Some Republican support for single payer at the state level
On PA, I got it (almost) wrong; SB 400 is the single payer bills, supported by one former Republican legislator). SB 267 is the economic impact study bill that supported single payer, which garnered 14 of 30 Republicans. One is not zero, but still!
So I went looking for more rational Republican action at the state level, and whaddaya know: I found it. Baby steps!
Oregon seems to be using the same "study" tactic as PA, with some success in the House:
Rep. Michael Dembrow attracted the support of five Republicans to solicit private donations to fund a rigorous academic study on how best to bring true universal healthcare to Oregon.
Five Republicans supported HB 3260 when it reached the House, including Rep. Jim Thompson of Dallas, the vice-chairman of the Health Committee. Earlier, the measure received a unanimous vote in that committee, but Thompson was the only Republican on the panel who stuck with the bill.
“The more I thought about it, the more I realized we’re conducting a study with the outcome already determined,” Rep. Bill Kennemer, R-Oregon City, told The Lund Report. “It’s an investigation into a single-payer system.”
The study called for in HB 3260 will look at four systems – single-payer; a full roll out of the Affordable Care Act with the Cover Oregon exchange, a Basic Health Plan option for low-income families ineligible for Medicaid; with a public option sold on the exchange; and a system offering families a private insurance plan with just the essential health benefits.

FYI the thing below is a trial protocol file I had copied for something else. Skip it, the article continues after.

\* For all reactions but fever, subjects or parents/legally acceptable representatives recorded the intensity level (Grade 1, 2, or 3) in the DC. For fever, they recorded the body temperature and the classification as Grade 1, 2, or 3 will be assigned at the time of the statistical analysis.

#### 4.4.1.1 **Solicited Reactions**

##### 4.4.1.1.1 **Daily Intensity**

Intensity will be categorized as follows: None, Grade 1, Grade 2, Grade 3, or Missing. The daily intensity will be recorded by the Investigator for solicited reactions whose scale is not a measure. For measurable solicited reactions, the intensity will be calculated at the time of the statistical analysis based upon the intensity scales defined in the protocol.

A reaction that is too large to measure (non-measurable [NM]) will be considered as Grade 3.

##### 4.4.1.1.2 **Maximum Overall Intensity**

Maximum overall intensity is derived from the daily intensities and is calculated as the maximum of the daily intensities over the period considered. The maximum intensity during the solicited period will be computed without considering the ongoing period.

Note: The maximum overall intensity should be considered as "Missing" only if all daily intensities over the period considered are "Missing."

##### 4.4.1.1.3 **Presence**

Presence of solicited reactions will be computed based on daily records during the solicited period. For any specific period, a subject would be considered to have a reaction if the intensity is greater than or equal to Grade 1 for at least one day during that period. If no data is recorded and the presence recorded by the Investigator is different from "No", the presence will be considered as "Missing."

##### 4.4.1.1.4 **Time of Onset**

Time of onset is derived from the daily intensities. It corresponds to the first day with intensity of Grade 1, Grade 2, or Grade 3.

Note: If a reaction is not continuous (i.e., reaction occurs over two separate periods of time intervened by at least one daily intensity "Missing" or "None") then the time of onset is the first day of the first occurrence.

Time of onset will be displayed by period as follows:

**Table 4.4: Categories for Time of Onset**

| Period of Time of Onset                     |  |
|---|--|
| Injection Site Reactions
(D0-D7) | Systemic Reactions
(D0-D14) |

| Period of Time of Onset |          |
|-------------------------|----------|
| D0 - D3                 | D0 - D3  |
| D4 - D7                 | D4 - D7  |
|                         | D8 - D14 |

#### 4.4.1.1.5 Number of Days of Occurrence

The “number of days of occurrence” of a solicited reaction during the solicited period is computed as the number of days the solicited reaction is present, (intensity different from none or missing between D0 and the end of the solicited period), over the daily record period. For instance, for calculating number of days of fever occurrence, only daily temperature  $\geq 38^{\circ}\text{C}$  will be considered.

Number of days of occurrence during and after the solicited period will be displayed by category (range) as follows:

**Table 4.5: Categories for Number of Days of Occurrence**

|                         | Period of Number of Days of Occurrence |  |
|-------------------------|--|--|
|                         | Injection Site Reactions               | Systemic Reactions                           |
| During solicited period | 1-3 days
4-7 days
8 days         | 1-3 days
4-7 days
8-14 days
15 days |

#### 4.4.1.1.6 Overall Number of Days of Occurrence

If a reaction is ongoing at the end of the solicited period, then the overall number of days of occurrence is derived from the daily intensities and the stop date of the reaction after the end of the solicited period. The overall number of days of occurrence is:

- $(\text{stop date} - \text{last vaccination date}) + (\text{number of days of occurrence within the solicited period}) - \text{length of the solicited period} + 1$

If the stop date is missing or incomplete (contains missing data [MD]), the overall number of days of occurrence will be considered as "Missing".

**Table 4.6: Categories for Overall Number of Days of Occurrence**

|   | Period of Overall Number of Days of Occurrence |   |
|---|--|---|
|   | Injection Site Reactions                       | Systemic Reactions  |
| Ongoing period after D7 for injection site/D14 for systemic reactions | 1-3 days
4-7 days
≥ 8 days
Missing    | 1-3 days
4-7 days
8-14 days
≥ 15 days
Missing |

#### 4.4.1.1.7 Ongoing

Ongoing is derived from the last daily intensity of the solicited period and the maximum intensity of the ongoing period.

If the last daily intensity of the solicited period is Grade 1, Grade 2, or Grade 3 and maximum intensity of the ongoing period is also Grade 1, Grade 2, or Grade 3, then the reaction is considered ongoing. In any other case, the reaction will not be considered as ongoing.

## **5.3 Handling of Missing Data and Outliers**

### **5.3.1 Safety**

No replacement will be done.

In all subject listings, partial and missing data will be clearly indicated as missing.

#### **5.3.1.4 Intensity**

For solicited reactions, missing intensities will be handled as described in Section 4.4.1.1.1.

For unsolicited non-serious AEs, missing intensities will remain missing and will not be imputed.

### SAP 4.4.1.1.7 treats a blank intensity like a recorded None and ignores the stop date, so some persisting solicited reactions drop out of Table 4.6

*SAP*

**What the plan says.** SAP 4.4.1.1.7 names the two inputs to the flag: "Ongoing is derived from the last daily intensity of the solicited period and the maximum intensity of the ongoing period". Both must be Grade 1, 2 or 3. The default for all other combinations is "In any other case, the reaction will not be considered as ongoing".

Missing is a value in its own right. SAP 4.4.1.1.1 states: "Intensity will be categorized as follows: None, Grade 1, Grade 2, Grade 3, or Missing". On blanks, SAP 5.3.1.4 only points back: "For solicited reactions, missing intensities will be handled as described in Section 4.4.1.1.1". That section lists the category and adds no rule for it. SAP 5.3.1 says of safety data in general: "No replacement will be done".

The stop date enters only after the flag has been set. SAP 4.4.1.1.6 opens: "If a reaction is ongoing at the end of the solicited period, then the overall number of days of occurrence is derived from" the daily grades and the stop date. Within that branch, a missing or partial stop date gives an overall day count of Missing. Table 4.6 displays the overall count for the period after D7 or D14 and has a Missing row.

“Only if he thinks that’s the best and most effective system,” Dembrow told The Lund Report after he heard Kennemer’s rationale for switching his vote after he had supported it in the Health Committee.
Note that one faction of the Republicans claims the outcome is wired for single payer; but another faction went ahead and voted for it anyhow. Interesting!
In 1998, Dr. Deb Richter began, almost single handedly, to revive the dream of universal health care in the United States—open to all and paid for by the government. A primary care physician from Buffalo, New York, Richter had become outraged by the barriers to accessing quality health care in the city’s low-income communities.
Despairing of ever advancing universal care in the state of New York, Dr. Richter moved to Vermont where she thought that politics were on a scale where she could have an impact. Practicing medicine three days a week, Dr. Richter used the rest of her time to travel the state speaking about a so-called single payer system that would dispose of the multitude of private insurance companies and offer patients a simple point-of-access health care. Recognizing that businesses and doctors were key constituencies, she spoke to every Rotary Club and every business association that would have her, as well as to any doctor who would listen. She also started a new organization devoted solely to educating the public about the single payer system. She helped organize a rally that drew 1,000 people to the state capital. Eventually, Dr. Richter found her way inside the statehouse, where she formed alliances with legislators from all three parties—Democrat, Republican, and Progressive.